The Chimney Sweeper (E) - Synopsis and commentary

Synopsis of The Chimney Sweeper (E) 

The Chimney Sweeper (E)

The speaker sees a child chimney-sweep in winter, all black with soot, miserably crying ‘Weep!' He asks where the sweep's parents are. The child replies that they are praying in church. Because he was happy and playful, they made him wretched. Because he is still able to be playful, they do not see what harm they have caused and so still praise God and the established social order of priest and King, whose idea of heaven is really dependent on the misery they have produced.

The boy says that his parents have gone to praise ‘God and his priest and King' suggesting they make no distinction between them. He sees the established church that officially serves God as one that also upholds the monarchy / state and, by implication, the hierarchical social order that condones the miserable state of child chimney sweeps.


This poem links exposure of the social evil of the child chimney sweep with the exploitation and vulnerability of innocence. See Social / political background > The spirit of rebellion – society > Child labour and prostitution. It is also concerned with attitudes to the body which are as entrapping of the child as the employment system is.

Two interpretations

The Chimney Sweeper can be read literally and symbolically:

  • Most obviously, it is a protest against the condition of child sweeps and against the hypocrisy of the society that allows this exploitation. The child in this poem would have been sold into forced labour by his parents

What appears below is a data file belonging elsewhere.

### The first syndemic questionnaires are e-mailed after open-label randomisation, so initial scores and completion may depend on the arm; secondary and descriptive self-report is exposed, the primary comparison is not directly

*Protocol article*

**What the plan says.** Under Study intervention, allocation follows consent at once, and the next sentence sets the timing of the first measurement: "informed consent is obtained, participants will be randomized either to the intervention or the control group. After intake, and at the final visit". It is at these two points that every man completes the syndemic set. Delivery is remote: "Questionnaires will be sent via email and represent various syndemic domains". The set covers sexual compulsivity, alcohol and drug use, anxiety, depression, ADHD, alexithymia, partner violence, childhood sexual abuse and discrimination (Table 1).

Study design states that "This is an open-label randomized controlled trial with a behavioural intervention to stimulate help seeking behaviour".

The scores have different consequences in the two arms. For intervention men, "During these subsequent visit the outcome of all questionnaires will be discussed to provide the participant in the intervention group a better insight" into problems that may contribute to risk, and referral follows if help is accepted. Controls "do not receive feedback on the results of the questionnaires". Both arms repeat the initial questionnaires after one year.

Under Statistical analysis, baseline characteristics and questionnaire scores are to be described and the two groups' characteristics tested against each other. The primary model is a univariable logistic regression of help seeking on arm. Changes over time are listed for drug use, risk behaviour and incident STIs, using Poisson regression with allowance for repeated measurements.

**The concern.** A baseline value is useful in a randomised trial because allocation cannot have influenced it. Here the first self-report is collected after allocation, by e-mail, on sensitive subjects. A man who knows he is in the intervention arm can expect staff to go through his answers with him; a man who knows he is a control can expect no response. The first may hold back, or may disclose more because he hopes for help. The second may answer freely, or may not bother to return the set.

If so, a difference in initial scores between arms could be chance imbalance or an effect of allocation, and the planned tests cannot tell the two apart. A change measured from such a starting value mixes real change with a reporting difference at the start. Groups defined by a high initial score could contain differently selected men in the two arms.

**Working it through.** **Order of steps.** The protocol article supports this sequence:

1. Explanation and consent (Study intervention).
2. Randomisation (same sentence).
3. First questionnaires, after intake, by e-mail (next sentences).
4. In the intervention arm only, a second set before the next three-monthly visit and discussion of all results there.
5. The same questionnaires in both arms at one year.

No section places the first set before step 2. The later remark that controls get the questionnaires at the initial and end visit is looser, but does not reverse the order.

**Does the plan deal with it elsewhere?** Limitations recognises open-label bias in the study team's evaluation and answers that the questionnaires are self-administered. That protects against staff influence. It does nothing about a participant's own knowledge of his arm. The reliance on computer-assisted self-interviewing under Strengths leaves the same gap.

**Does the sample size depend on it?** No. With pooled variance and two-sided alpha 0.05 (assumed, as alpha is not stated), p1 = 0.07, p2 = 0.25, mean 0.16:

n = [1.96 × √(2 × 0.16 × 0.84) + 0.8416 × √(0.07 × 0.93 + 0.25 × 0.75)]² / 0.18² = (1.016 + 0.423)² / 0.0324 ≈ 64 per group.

• The poem may also symbolise the way in which the human mind has produced prohibitions and inhibitions regarding instinctual life and sexuality. These prohibitions are then transposed onto wider society. The mind creates an idea of God who is forever saying, ‘Thou shalt not', tying people up in laws and prohibitions. People are led to imagine God as a great, tyrannical ruler. They then need a system of priests and kings to represent his power and his laws on earth.

The ‘clothes of death' can then be read in two ways:

  • Literally, they are the soot which is the only covering for the working sweep. It is the clothing of death because of the sicknesses to which his work gives rise
  • Metaphorically, it is the repressive effect of prohibitions and inhibitions on the body and its instinctual life. The body is therefore imprisoned and dead rather than alive. In Blake's day, the nature of the boy sweep's work had definite sexual overtones. (See Imagery, symbolism and themes)

The destruction of innocence

According to the sweep, the outside world is deliberately cruel and life-denying. He believes his parents are jealous of his capacity for happiness and play and so have handed him over to the experience of misery and repression. At a literal level, they have made him a sweep. Metaphorically, they have repressed him. Although they cannot entirely destroy his innocence, yet they can praise God for ‘saving' the child from his instincts and making him ‘virtuous'. They would see that he is doing his duty by working and obeying parent and master, and thus believe that they are making their child fit for heaven. It is, in fact, true misery for the free, playful and unself-conscious child.

The poem's speaker acts on behalf of the reader in his/her apparently naïve question regarding the child's parents. This emphasises the literal failure of parental care. It also, however, underlines the common tendency to put responsibility onto an external source. The speaker, like the child, can blame parents, God, priest and king - and exclude himself.

Investigating The Chimney Sweeper

  • Compare the attitude of the sweeper here with the approach of the sweep in The Chimney Sweeper (I)
  • In what ways is the (E) sweep portrayed as both vulnerable and ‘experienced'?
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